Matthew Warner

Death Sentences — Horror Fiction Review

Review by Nick Cato (Winter 2005-2006)
Reprinted with permission of The Horror Fiction Review and Nick Cato.

(2005 Undaunted Press / 116 pp. / chapbook)

Now this is how a chapbook should be done: Five stories wrapped in an attractive, perfect-bound cover, a neat introduction by Gary A. Braunbeck, and extensive end notes on what inspired each tale. The first three stories have been previously released, and the final two are presented here for the first time.

These are the first stories I have read from Warner, and although “revenge”-type stories are a dime a dozen, the author employs some unique spins (especially with the opening tale, “Middle Passage”). “Angel’s Wings” and “The Cave” (which was published in Cemetery Dance magazine) are both well written, and the research Warner has done with his stories shows (some of the scenes involving slaves are so realistic you’ll gag).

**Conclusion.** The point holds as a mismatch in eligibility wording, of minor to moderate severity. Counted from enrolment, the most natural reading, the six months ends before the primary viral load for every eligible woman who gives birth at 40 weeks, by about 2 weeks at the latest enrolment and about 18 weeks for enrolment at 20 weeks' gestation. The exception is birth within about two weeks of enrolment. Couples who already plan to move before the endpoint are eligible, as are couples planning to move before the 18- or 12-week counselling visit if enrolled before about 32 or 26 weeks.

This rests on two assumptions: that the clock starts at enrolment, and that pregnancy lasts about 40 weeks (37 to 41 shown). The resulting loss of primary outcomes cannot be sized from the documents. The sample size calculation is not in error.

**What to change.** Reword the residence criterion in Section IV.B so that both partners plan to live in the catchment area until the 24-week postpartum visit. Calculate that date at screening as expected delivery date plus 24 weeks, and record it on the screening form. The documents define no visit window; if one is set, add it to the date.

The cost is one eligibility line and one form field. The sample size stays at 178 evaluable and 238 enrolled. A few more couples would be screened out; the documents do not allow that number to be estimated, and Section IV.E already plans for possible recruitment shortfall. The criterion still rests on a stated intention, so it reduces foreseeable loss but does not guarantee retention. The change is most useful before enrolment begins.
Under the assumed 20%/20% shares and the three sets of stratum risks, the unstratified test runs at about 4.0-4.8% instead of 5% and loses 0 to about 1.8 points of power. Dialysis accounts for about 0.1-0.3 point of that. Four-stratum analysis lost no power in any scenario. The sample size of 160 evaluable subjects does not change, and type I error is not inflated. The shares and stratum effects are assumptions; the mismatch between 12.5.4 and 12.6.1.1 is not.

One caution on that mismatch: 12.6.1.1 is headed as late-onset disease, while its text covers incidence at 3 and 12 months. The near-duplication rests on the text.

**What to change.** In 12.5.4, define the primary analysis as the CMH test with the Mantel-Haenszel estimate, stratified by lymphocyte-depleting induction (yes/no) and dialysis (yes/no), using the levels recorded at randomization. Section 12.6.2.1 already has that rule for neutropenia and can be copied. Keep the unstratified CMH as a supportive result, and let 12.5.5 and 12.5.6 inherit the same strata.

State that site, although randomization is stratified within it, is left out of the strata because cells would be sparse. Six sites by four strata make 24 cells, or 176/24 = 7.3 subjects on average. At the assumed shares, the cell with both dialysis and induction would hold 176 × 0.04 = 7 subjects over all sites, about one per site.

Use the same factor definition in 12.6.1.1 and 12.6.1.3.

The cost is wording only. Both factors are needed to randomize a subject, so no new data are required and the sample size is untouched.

Out of the last two never before released tales, “The Forgiving Type” is a mini-epic spook-a-thon, featuring a cannibalistic mortician, a ghost, and a cop trying to deal with the accidental death of his wife . . . and this one quickly became my personal favorite of the lot. “A Second Chance,” although brief, is possibly the most thought-provoking piece here.

Death Sentences does not have one dull moment, and is a fantastic primer for an author I’m sure we are about to see much bigger things from. (Matthew’s wife Deena provides the great artwork). Visit and get a copy of this one now (it’s limited to only 250 copies).